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Page last updated at 10:57 GMT, Monday, 14 September 2009 11:57 UK
Back to the Land
Women of the Land Army in 1941.

Born at a time of great national need, the Land Army used spades, forks and tractors to keep Britain fed.

Now its work is to be celebrated in a major new show in the county at its core.

The Land Army - 75,000 strong at its peak - took over in the fields from men who had gone off to fight.

The exhibition at Brighton Museum, 'Cinderellas of the Soil' runs from 3rd October 2009 to 14th March 2010.

The Land Army in Sussex
The first leader of the Land Army was Lady Denman of Balcombe, Sussex.
The Land Army HQ was at Balcombe Place
Land Girls were trained at Plumpton College

'We're girls, girls of the land are we,
When working we're happy and free,
We work for its pleasure,
We've no time for leisure,
So join the Land Army.'

The song that led the land girls is a breezy, optimistic tune which clearly shows the energy of the thousands who gave up their home lives to fight for Britain in the fields of Sussex.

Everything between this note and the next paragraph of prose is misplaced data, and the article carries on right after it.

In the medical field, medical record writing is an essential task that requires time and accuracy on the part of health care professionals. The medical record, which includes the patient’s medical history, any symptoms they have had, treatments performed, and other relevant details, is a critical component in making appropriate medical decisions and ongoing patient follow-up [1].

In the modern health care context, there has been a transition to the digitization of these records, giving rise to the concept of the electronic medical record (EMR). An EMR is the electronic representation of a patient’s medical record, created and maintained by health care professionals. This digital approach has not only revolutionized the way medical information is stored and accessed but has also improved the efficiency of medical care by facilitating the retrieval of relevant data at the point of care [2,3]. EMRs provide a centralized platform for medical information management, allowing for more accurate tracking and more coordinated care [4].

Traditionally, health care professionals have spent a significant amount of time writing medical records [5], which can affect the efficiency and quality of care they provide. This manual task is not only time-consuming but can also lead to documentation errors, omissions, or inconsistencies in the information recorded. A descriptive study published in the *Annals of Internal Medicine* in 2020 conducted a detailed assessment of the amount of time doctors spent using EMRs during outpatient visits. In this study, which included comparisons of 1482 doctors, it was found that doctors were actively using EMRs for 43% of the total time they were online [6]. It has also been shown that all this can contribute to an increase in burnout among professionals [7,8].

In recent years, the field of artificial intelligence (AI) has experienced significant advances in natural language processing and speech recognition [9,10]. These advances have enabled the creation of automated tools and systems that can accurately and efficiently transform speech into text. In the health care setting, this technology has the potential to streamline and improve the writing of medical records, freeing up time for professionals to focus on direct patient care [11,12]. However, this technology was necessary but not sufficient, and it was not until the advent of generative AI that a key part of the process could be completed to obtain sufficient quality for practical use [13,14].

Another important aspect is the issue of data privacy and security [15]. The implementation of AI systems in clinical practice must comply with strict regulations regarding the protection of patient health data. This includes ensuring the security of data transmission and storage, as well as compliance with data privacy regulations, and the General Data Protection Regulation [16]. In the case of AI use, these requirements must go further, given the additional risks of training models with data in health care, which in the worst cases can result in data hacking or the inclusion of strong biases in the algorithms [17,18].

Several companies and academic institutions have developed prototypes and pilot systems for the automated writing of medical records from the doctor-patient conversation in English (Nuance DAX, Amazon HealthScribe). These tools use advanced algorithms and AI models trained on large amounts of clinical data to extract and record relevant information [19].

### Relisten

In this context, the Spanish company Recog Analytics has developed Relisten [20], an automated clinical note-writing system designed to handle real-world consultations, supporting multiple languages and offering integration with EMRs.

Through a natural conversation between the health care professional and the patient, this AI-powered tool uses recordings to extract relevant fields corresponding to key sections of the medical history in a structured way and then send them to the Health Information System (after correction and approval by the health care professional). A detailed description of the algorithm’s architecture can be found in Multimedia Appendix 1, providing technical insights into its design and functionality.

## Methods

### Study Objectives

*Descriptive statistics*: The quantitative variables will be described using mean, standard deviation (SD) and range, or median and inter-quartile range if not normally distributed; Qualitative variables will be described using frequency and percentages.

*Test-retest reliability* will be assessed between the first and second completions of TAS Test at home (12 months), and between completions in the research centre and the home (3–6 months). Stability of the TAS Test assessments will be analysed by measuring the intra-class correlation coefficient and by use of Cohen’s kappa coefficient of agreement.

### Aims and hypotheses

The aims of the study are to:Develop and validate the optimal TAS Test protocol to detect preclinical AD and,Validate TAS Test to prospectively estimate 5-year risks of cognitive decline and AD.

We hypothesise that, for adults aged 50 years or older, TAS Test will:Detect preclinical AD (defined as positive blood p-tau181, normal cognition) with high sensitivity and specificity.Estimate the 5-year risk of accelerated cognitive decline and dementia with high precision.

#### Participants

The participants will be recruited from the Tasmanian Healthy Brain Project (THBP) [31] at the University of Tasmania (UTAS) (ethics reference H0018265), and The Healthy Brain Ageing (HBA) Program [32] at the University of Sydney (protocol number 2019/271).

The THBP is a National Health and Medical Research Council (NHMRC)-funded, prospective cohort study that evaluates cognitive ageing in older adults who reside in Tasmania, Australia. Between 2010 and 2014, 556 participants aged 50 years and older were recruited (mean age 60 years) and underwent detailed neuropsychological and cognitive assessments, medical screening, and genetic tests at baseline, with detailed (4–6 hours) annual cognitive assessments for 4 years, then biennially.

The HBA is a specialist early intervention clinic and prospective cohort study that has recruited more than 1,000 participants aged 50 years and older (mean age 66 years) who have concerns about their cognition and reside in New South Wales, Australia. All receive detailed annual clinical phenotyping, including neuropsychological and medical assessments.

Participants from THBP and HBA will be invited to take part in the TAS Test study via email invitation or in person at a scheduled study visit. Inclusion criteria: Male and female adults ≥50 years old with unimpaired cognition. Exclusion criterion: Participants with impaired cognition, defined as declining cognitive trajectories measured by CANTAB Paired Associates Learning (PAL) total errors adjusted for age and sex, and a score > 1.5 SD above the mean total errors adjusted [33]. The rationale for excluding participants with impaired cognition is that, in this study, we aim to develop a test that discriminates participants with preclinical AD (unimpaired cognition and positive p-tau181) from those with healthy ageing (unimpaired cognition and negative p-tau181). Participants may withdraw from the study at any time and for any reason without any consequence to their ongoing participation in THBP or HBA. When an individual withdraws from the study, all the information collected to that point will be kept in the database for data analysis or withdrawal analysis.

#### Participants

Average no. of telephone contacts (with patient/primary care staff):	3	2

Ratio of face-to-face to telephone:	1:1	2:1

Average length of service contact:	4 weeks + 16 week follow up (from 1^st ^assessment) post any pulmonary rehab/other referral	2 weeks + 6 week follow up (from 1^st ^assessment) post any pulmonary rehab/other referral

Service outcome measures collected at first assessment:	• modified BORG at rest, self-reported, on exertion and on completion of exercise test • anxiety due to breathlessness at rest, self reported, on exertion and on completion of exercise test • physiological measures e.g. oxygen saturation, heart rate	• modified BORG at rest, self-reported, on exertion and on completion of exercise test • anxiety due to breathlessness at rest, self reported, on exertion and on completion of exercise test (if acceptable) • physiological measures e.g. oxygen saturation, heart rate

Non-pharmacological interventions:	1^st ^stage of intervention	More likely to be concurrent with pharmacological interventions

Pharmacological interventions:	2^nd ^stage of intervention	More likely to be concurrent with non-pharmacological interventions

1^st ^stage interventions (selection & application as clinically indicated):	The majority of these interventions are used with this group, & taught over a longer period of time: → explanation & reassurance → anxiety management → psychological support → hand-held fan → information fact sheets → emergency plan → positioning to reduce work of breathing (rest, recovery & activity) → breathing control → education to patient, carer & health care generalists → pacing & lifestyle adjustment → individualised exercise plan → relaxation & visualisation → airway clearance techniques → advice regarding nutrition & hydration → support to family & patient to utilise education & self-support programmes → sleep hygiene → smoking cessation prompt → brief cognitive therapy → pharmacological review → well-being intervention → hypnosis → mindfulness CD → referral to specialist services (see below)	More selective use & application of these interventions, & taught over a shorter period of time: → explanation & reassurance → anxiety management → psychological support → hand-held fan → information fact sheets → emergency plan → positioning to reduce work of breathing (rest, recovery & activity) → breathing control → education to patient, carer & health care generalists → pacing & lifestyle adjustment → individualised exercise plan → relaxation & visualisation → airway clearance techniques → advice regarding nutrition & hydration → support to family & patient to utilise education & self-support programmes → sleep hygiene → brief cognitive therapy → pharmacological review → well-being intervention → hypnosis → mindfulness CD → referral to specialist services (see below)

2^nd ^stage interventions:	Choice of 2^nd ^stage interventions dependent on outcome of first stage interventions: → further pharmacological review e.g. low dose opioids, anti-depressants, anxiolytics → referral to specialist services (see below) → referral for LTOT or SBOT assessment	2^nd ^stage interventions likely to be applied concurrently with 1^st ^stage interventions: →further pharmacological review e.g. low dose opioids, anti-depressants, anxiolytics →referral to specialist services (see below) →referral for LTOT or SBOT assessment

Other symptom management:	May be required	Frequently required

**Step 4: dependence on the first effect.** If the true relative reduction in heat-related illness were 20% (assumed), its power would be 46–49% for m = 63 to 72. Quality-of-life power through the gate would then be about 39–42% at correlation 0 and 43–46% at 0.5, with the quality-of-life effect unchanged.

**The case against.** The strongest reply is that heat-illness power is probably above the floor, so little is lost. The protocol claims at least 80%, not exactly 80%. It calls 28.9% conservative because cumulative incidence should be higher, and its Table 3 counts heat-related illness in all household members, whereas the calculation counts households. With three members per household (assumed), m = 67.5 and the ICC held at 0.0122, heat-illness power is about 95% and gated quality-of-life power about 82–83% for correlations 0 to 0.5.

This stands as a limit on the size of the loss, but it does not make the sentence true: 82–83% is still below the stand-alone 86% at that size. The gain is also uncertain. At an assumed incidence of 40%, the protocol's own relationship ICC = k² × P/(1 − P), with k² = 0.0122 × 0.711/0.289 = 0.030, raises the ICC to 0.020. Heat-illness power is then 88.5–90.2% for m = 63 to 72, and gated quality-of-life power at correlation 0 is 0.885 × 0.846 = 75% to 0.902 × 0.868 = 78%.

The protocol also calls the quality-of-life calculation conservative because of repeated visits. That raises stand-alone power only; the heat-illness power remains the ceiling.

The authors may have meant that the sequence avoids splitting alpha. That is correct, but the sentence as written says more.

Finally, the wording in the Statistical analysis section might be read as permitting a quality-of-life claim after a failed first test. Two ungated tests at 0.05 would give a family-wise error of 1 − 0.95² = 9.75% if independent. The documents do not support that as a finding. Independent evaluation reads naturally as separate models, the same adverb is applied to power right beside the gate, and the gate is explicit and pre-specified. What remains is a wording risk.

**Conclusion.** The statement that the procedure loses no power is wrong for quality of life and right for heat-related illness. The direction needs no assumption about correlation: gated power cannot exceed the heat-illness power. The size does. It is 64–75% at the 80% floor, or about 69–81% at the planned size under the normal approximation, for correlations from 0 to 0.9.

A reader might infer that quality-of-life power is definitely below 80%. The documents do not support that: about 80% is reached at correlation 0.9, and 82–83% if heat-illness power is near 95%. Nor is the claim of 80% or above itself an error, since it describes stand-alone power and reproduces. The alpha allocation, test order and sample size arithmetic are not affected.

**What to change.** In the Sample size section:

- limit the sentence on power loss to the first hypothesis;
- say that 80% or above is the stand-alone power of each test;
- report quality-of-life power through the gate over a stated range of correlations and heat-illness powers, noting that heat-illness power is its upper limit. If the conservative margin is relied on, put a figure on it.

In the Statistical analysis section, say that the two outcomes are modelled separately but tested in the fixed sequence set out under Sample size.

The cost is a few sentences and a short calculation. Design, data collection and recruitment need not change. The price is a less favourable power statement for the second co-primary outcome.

A member of the Land Army
Many friendships made in the Land Army have lasted ever since.

Behind it was hugely hard work and long hours on a salary inferior to male counterparts with jobs including milking, rat catching, threshing and tractor driving.

The exhibition 'Cinderellas of the Soil' at Brighton Museum will feature Land Girls' personal stories, propaganda, paintings, posters and photographs.

It also looks at its strong local connections - the headquarters was at Balcombe Place, training was at Plumpton Agricultural College, and Land Girls lived and worked on the Sussex Downs.

The Land Girls defeated their critics. The National Farmers Union, which had been sceptical about the arrival of the Land Army in 1939, was unhappy to see it go when it finally disbanded in 1950.

In the final ceremony at Buckingham Palace the Queen said: 'I have always admired their courage in responding so readily to a call which they knew must bring them ... hardship and sometimes loneliness. Now the time has come to say goodbye, because the job has been done, but the sadness which many feel should be outweighed by pride in the achievement.'

Watch out for a series of special features on the Land Army in Sussex on BBC Sussex over the next few weeks.

Plus, if you were a Land Girl during the 1939-45 war, then please get in touch with us and tell your story. Email sussex@bbc.co.uk.

Honouring the war's Land Girls
15 Feb 08 |  Wales
Land girls to receive medals
16 Apr 08 |  England

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